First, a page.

Why do I keep mentioning that the product that earns income has to be socially useful? I do so because it clarifies that you can’t earn income by digging holes in your back yard and filling them, however long or intensely you may work at it. Nor can you earn income for making something people desire, but working in a slipshod or incompetent fashion. In such cases, not all the time or intensity you are expending is warranted by the anticipated desirability of what’s produced relative to the assets used up in production, and therefore not all of it deserves remuneration. I can’t be shortstop for the NY Yankees or center for the LA Lakers or a surgeon for anyone in a parecon no matter how hard I would be willing to work at it. My lack of relevant talents precludes such a choice.
 
The claim that parecon attains equity means, therefore, that parecon’s combination of methods and structures ensures that each worker is afforded a share of the social product in proportion to the effort and sacrifice he or she expends on what society deems to be socially warranted tasks. But parecon is not manic to the tenth decimal place, of course, and in different pareconish workplaces we can confidently predict that workers will adopt methods of measurement they prefer, though consistent with the overarching guidelines. Similarly, those who cannot work are of course remunerated a full income as well as for their medical needs.
 
What parecon contributes regarding equity, therefore, and the third reason why I advocate it, is clarification of equity’s meaning and composition, plus core institutions that facilitate non intrusively attaining equity, including its participatory planning system, new remunerative norm, and self managed councils.
 
 
4. Parecon attains economic solidarity

An important movement of activists centered in Latin America and parts of Europe, particularly
Spain, favor what they call solidarity economics. They reject economic relations that cause actors to see one another as opponents or as means to ends. They advocate, instead, arraying the interests of each actor in accord with the interests of all other actors.
 
Even in a solidarity economy, however, I must compete with Peyton Manning or Derek Jeter if I want to be starting quarterback of the Colts or starting shortstop of the Yankees. But once we have responsibilities, advocates of solidarity economics want each person’s pursuit of gain to be consistent with or even enhance everyone else’s pursuit of gain. Solidarity advocates reject an arrangement wherein for me to gain requires that you lose, or vice versa. Indeed, solidarity advocates prefer that an economy cause even greedy folks to respect and facilitate other people’s fulfillments, if they are to attain their own.
 
The claim that parecon promotes solidarity, which is my fourth reason for advocating it, therefore means that parecon’s institutions ensure that for me to materially advance either requires that the whole social product grows – which benefits everyone – or requires that I work longer, harder, or under worse conditions, which doesn’t impede others from earning similarly.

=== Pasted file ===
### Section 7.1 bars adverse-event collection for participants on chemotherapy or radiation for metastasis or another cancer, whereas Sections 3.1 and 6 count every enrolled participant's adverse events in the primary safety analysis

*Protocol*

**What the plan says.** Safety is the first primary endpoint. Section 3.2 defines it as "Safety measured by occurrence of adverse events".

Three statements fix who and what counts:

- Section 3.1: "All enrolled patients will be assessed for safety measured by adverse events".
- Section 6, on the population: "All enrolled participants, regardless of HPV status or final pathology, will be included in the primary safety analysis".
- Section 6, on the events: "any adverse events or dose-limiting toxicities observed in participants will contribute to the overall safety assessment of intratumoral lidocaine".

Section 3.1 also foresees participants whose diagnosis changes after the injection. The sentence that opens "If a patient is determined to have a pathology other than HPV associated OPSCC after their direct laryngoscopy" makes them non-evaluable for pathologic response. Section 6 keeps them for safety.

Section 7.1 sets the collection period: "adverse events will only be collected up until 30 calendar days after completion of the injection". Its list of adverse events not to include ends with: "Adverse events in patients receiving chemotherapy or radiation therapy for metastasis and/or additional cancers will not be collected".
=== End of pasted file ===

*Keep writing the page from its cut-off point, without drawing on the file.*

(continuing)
Likewise, it means that when we consider choices for new technologies or other policy decisions, my interests and other people’s interests never systematically and repetitively clash and, most often, are in accord. For example, we all benefit from the most effective reduction in onerous labor and not solely from a change instituted in our own workplaces because when the dust settles on labor saving changes wherever the proximately occur in the economy, we all wind up with average (balanced) work conditions so that attaining the best average is in everyone’s interest.
 
Parecon’s remunerative scheme, balanced job complexes, and participatory allocation together create this solidarity-fostering context.
 

5. Parecon can help overcome cynicism, a large obstacle to activism

"There is no alternative," gleefully intoned then British Prime Minister Margaret Thatcher, to accepting the horrors of capitalism. And if Thatcher were correct that there actually is no better alternative than capitalism, then indeed, it would make sense to make the best of what we have. People who think there is no alternative quite logically see leftist entreaties to revolution as juvenile idiocy. They tell us to get a life. They tell us to grow up. And they are not being perverse. Indeed, I too might say something like that to someone who kept regaling me with entreaties to reject aging, to end gravity, or to blow into the wind.
 
Endless entreaties to undertake what appears to be a fool’s errand, that is, rightly engender short pithy replies. And that’s how most of the population sees radical activism, as a fool’s errand. If society doesn’t pursue one war, it will pursue some other. If one group isn’t homeless or starving, some other group will be homeless or starving. People’s belief in the inevitability of social suffering, which is actually warranted if you believe that homelessness and starvation are just unavoidable facts of life, ensures their social passivity.
 
What I mean by claiming that parecon can help overcome cynicism, which is my fifth reason for advocating it, is that if parecon becomes a clearly enunciated and widely shared vision it will help people recognize that there is a classless, solidaritous, equitable, and self managing alternative to capitalism that they can understand, adapt, advocate, and win.
 

6. Parecon can inform activist focus